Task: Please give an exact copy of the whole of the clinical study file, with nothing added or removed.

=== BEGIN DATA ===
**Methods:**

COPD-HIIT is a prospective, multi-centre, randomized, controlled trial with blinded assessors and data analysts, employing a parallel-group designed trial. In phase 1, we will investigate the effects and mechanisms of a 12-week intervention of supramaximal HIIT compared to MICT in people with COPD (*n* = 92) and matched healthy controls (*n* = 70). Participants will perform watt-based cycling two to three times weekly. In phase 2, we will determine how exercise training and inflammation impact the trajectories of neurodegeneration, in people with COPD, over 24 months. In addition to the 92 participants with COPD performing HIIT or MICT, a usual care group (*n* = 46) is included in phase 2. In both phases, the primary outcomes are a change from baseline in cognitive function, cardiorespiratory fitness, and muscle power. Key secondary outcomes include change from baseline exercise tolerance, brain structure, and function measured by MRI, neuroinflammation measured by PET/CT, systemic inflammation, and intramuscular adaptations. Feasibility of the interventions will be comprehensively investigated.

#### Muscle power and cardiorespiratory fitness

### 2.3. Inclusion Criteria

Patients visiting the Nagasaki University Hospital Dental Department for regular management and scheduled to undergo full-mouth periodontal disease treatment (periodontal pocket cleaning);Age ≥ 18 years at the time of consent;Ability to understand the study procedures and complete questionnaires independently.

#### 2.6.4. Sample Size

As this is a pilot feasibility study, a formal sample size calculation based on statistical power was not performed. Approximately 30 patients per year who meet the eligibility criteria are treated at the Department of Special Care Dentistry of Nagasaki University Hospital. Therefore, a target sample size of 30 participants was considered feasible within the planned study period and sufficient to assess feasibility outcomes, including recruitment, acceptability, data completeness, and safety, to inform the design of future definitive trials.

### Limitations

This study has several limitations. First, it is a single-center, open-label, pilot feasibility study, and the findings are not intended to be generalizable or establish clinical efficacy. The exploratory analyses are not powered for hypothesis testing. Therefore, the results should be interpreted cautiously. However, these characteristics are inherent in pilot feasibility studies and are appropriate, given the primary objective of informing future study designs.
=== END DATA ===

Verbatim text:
**Methods:**

COPD-HIIT is a prospective, multi-centre, randomized, controlled trial with blinded assessors and data analysts, employing a parallel-group designed trial. In phase 1, we will investigate the effects and mechanisms of a 12-week intervention of supramaximal HIIT compared to MICT in people with COPD (*n* = 92) and matched healthy controls (*n* = 70). Participants will perform watt-based cycling two to three times weekly. In phase 2, we will determine how exercise training and inflammation impact the trajectories of neurodegeneration, in people with COPD, over 24 months. In addition to the 92 participants with COPD performing HIIT or MICT, a usual care group (*n* = 46) is included in phase 2. In both phases, the primary outcomes are a change from baseline in cognitive function, cardiorespiratory fitness, and muscle power. Key secondary outcomes include change from baseline exercise tolerance, brain structure, and function measured by MRI, neuroinflammation measured by PET/CT, systemic inflammation, and intramuscular adaptations. Feasibility of the interventions will be comprehensively investigated.

#### Muscle power and cardiorespiratory fitness

### 2.3. Inclusion Criteria

Patients visiting the Nagasaki University Hospital Dental Department for regular management and scheduled to undergo full-mouth periodontal disease treatment (periodontal pocket cleaning);Age ≥ 18 years at the time of consent;Ability to understand the study procedures and complete questionnaires independently.

#### 2.6.4. Sample Size

As this is a pilot feasibility study, a formal sample size calculation based on statistical power was not performed. Approximately 30 patients per year who meet the eligibility criteria are treated at the Department of Special Care Dentistry of Nagasaki University Hospital. Therefore, a target sample size of 30 participants was considered feasible within the planned study period and sufficient to assess feasibility outcomes, including recruitment, acceptability, data completeness, and safety, to inform the design of future definitive trials.

### Limitations

This study has several limitations. First, it is a single-center, open-label, pilot feasibility study, and the findings are not intended to be generalizable or establish clinical efficacy. The exploratory analyses are not powered for hypothesis testing. Therefore, the results should be interpreted cautiously. However, these characteristics are inherent in pilot feasibility studies and are appropriate, given the primary objective of informing future study designs.